If I had to ask you right now to imagine your greatest fear, I would venture to guess you would say something along the lines of: snakes, sharks, heights, the existential dread of recognizing our own mortality, etc., etc. However, research has
shown that the number one fear in society is public speaking. How could it be that intelligent, charismatic people can have such a strong fear of speaking in front of groups? We share our ideas and communicate with others every day, so what makes public speaking so much more difficult?

The spotlight. Real or imaginary, we tend to shy away from it. See, human beings are hard-wired for belonging. We want to be praised by others or simply to “fit in.” When we speak publicly, we put ourselves in a vulnerable position of potential judgment or rejection from others. The exact same is true for musicians who play their instruments for an audience. In fact, it may even be amplified given the intimate nature of music. I’m not writing this to freak you out (although, if you’re like me you may have already stopped reading and picked up a paper bag to breathe into). No, that’s not it at all. The purpose of this post is to show the true reasons for performing live music; connection, experience, and education.


When we break music down to its base roots, we discover that it was created for camaraderie. Music is an expression of emotions that words could never convey on their own. From work songs sung in the fields to upbeat pop songs played through loudspeakers at fun-runs, music conveys and evokes emotions that everyone can connect to. Dave Grohl (Foo Fighters, Nirvana) once said, “That’s one of the great things about music. You can sing a song to 85,000 people and they’ll sing it back for 85,000 different reasons.”

Music can be a private and cathartic experience, absolutely. Sometimes writing and playing music can and should be purely for ourselves. Yet, I would argue that music’s true power isn’t fully realized until we are able to share it with others.


From a development standpoint, this aspect of performing is one of the most valuable. Whether you’re playing solo, in an orchestra, or in a Simon and Garfunkel tribute band, performing in front of audiences brings you to a new level of artistry. When something goes wrong at home by yourself, you can re-record or (my favorite) laugh at yourself and pretend it didn’t happen. When you’re performing live, however, you have to learn to keep a poker face. When things get wonky (such is life), you have to be able to think on your feet and adapt.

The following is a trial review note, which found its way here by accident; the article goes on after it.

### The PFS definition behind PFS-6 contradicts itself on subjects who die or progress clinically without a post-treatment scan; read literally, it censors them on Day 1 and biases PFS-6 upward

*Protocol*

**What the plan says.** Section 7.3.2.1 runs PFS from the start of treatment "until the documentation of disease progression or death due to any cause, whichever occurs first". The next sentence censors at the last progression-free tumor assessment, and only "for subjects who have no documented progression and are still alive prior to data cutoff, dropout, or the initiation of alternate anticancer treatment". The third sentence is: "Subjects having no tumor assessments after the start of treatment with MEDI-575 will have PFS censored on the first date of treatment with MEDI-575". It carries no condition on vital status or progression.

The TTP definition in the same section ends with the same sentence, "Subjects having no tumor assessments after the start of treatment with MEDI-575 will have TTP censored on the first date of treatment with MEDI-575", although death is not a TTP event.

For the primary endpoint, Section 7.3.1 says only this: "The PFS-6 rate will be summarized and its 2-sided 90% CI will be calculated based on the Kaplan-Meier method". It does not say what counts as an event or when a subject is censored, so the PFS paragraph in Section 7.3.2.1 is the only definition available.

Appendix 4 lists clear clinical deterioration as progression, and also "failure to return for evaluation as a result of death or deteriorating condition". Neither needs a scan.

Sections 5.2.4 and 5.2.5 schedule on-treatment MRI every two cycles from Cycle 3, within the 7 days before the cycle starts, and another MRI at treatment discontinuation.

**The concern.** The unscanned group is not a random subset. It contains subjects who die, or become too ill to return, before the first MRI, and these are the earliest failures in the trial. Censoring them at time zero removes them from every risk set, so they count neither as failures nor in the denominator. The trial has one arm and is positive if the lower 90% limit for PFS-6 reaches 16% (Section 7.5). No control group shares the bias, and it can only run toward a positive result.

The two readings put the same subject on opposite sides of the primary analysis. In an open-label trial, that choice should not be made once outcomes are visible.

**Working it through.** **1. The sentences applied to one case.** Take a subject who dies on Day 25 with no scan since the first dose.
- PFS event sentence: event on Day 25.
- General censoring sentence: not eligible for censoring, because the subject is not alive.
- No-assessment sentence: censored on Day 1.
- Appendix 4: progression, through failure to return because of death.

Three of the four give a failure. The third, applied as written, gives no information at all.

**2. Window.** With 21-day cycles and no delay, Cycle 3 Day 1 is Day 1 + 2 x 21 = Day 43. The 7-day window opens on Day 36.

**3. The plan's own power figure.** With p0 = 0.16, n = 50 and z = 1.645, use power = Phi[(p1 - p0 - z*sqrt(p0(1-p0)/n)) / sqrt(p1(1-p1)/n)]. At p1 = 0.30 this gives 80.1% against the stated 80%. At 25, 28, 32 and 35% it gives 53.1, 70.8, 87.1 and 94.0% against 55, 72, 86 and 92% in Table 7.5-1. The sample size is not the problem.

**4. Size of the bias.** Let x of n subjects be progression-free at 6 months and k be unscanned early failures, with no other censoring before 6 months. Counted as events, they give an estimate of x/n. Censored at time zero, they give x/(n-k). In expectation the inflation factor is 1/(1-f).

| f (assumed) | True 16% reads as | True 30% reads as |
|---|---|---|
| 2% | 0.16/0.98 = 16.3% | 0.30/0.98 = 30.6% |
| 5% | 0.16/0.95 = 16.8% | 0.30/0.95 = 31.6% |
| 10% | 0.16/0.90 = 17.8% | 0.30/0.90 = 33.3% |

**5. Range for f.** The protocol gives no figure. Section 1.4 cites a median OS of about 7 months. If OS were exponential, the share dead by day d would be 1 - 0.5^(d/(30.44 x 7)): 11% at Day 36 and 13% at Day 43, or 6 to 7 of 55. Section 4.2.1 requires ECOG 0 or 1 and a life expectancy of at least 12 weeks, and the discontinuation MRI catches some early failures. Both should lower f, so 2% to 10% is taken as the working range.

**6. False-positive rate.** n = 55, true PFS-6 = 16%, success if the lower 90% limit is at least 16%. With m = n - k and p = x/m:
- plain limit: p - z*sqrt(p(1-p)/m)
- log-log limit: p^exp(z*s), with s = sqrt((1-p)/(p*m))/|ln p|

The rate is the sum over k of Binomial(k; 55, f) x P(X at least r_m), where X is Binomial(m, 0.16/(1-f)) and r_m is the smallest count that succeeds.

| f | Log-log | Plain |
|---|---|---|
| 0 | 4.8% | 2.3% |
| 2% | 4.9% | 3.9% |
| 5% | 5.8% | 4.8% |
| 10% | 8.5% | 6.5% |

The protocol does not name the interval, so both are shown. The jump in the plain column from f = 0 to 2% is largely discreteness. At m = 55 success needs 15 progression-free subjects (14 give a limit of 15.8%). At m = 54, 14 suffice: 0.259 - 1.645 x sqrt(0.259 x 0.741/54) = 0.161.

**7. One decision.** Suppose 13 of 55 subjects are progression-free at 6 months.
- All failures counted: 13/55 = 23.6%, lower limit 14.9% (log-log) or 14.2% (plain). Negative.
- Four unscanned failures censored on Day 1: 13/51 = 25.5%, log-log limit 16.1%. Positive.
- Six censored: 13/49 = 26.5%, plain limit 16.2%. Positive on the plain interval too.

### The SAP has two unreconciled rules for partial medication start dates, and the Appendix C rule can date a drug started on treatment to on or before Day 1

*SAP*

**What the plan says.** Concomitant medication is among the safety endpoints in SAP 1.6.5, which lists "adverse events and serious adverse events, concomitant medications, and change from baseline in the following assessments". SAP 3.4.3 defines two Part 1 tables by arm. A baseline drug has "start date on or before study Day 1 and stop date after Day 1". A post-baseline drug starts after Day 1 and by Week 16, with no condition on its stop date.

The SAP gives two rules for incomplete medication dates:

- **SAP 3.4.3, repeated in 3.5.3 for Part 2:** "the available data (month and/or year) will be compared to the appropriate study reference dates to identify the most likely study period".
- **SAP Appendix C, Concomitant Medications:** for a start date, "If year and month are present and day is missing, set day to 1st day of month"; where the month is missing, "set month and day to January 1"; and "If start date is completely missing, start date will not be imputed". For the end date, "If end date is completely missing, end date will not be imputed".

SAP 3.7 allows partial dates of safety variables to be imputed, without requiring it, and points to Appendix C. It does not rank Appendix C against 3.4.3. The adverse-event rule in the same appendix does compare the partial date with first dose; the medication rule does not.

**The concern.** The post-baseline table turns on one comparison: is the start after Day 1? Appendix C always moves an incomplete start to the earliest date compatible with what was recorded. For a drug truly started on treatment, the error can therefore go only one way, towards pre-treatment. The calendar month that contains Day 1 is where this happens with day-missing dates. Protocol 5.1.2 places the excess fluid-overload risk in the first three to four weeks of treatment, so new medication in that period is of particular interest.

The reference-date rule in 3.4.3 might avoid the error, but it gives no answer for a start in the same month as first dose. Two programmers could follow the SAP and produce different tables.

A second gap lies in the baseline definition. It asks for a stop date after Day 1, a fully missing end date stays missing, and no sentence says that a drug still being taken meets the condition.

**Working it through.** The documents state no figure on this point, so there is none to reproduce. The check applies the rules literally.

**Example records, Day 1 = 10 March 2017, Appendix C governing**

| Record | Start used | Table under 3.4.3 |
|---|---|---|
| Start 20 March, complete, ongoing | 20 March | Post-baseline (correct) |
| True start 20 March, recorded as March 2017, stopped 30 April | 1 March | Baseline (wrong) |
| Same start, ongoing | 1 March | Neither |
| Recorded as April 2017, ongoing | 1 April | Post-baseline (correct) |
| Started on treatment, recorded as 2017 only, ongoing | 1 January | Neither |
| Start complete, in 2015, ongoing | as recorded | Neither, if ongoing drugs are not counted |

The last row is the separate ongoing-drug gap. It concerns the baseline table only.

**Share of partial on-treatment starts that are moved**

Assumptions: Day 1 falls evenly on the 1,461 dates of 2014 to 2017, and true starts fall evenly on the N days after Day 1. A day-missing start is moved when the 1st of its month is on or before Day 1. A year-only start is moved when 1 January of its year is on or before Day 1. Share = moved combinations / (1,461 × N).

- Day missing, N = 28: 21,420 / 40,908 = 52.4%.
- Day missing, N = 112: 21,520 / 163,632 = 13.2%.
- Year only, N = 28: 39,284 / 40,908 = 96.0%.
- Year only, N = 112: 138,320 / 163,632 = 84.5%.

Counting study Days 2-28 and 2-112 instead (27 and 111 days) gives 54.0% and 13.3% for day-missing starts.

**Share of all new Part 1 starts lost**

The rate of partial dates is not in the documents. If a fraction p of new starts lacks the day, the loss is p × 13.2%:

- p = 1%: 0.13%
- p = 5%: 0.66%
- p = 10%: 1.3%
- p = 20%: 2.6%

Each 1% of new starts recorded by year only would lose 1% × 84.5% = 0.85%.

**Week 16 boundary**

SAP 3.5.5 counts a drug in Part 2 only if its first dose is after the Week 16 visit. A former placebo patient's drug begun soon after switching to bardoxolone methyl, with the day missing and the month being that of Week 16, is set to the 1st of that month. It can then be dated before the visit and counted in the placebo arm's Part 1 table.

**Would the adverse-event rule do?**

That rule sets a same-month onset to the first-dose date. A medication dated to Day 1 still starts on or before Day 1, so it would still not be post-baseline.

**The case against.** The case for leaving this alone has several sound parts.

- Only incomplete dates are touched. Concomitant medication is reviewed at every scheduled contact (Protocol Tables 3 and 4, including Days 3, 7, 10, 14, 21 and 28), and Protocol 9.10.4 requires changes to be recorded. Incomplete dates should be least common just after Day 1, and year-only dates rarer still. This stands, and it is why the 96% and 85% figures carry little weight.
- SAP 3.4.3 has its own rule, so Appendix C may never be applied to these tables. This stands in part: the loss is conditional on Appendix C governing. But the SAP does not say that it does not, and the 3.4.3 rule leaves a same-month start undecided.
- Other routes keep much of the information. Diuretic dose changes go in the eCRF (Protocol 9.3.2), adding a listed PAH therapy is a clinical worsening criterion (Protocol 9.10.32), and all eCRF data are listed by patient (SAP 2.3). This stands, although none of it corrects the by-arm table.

If you’re a drummer and you drop a stick in the middle of a set, you don’t have the luxury of stopping the band to reset yourself. You have to learn how to maintain time and change sticks without the audience ever knowing something went haywire. This goes with every instrument. You’re a guitarist and your B-string breaks? Find a way to pick around that string! No one likes the high notes anyway! You’re a vocalist and a blender starts whirring the minute you open your mouth to sing at a coffee shop? Extend the instrumental solo! Or find another way to stall…scatting, perhaps? In all seriousness, there is an electric, amplified feeling that music takes on when performed live. Anything can happen, and that’s the beauty and the authenticity of it. The only way to learn how to cope with the unknowns of live performances is to keep
playing them!


This is huge. Performing live can bring a fresh perspective to a performance from hundreds of trained eyes. Other musicians will be able to watch or listen to you perform and give you pointers on things to improve upon. Playing alone in your room can be fun and you can definitely learn a lot of techniques, but it’s only when you play for others that you open yourself up to a whole world of skills that you never would’ve learned otherwise.

When I first started playing guitar in high school, I never played for anyone. I would stay in my room and quietly strum. Sometimes I wouldn’t even play alone because I was afraid of disappointing myself if I messed up! It wasn’t until one day in guitar class that my teacher changed my perception. I’ll never forget him asking why I played so quietly.

I told him, “If I play quietly, then no one can know when I’m making mistakes.” And he stared at me for a minute before saying: “If I can’t hear you play, I can’t teach you.” It’s true. We aren’t expected to be perfect musicians. It’s not possible, and no one is expecting that from us. But we can’t even improve if we aren’t brave enough to make mistakes (and let those mistakes be heard). So remember: Loud and Proud. Wrong and Strong.

Food for Thought

With all this being said, there are some people who naturally crave the limelight and can handle live performances with no problem. If that’s you – awesome! Play with more people, listen to your mentors, and eat your vegetables. But if you’re on the more anxious side of performing (like me), this may be more helpful for you. All I can tell you is that, as someone who suffered from crippling stage fright for many years, it’s 100% possible to overcome it. Here’s the secret – the only way out is through. It’s scary at first, but the more you play for other people, the easier it becomes. And if you can’t muster up the courage to do it yourself? Pretend you’re someone else with fantastic stage presence. Think of your favorite musician and channel that person. And when you walk onto that stage or in front of that camera? Believe that every member of your audience is not only there to watch you, but to support and encourage you. After all, music
connects everyone.